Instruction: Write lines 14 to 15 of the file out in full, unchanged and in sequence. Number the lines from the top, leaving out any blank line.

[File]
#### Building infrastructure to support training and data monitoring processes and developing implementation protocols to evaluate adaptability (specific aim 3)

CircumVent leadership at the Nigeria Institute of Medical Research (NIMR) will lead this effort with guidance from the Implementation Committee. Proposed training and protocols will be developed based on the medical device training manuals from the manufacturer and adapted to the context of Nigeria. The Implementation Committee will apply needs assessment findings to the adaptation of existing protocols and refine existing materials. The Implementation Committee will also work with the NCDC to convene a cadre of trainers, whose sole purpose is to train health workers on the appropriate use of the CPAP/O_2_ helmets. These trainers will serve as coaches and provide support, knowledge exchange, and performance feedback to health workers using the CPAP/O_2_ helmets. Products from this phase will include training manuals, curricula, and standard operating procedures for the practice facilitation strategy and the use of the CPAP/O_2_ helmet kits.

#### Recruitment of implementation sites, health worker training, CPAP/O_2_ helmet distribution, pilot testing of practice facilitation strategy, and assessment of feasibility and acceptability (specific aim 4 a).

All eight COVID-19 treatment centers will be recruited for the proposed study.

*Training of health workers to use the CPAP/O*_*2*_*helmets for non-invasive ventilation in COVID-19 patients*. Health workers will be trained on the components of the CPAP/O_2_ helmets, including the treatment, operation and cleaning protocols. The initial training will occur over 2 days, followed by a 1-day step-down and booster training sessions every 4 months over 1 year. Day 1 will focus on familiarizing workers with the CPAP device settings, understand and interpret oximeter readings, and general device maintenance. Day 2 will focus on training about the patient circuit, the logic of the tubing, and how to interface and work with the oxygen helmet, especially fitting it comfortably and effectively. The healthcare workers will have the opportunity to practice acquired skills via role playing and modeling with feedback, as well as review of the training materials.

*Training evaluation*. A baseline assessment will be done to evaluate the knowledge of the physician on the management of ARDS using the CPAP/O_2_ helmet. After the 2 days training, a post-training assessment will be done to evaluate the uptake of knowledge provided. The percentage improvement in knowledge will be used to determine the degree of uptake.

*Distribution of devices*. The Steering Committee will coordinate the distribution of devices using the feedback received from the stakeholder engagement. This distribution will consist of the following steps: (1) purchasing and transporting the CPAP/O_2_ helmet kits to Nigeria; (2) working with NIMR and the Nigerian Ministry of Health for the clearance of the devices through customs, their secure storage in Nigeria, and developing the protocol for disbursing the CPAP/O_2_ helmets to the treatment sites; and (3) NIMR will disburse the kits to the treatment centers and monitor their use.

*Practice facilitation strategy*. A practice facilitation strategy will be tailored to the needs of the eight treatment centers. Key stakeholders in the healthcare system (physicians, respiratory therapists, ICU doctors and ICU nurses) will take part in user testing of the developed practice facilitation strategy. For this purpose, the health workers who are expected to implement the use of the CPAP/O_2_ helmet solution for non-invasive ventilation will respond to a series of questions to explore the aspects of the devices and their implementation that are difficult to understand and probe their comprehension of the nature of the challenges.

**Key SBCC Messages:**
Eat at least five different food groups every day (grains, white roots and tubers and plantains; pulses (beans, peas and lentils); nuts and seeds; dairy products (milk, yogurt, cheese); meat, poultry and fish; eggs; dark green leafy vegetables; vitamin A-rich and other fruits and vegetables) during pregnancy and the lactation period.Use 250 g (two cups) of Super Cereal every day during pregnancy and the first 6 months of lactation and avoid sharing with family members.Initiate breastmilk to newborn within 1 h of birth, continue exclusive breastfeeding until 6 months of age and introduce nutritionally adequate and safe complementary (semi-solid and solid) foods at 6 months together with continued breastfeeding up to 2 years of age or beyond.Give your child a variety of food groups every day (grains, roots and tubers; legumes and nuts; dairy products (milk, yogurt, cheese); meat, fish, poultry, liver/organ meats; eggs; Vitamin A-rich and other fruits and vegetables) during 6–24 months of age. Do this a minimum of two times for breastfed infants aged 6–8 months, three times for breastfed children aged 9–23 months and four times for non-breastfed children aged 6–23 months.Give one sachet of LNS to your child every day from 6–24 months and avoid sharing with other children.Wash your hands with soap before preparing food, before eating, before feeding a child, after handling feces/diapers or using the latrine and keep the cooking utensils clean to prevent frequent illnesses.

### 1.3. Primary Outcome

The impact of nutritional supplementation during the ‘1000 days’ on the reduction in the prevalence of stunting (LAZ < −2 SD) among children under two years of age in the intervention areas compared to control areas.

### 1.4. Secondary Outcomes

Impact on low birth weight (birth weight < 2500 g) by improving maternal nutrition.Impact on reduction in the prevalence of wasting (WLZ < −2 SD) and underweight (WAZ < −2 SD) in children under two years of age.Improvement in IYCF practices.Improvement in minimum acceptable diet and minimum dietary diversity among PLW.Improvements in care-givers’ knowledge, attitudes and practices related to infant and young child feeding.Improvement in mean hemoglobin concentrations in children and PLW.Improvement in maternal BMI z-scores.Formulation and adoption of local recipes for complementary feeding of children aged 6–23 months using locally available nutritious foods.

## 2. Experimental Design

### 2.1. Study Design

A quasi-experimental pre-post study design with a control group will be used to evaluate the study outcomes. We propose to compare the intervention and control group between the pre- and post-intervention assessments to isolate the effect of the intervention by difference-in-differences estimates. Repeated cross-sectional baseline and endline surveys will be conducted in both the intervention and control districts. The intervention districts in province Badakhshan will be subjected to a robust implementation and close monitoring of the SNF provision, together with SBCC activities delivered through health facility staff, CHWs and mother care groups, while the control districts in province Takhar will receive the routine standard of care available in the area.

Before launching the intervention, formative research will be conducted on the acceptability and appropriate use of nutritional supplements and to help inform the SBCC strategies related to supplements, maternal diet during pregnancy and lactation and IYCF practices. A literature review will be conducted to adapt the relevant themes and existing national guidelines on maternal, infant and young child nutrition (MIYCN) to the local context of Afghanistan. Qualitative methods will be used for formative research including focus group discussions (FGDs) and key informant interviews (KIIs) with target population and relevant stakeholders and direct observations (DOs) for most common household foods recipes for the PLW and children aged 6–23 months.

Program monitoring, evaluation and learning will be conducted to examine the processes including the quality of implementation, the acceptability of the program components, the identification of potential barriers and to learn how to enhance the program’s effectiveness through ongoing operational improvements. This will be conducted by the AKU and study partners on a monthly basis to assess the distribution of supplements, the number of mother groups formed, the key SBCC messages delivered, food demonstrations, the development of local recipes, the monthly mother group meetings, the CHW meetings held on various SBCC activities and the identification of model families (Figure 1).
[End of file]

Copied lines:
Impact on low birth weight (birth weight < 2500 g) by improving maternal nutrition.Impact on reduction in the prevalence of wasting (WLZ < −2 SD) and underweight (WAZ < −2 SD) in children under two years of age.Improvement in IYCF practices.Improvement in minimum acceptable diet and minimum dietary diversity among PLW.Improvements in care-givers’ knowledge, attitudes and practices related to infant and young child feeding.Improvement in mean hemoglobin concentrations in children and PLW.Improvement in maternal BMI z-scores.Formulation and adoption of local recipes for complementary feeding of children aged 6–23 months using locally available nutritious foods.

## 2. Experimental Design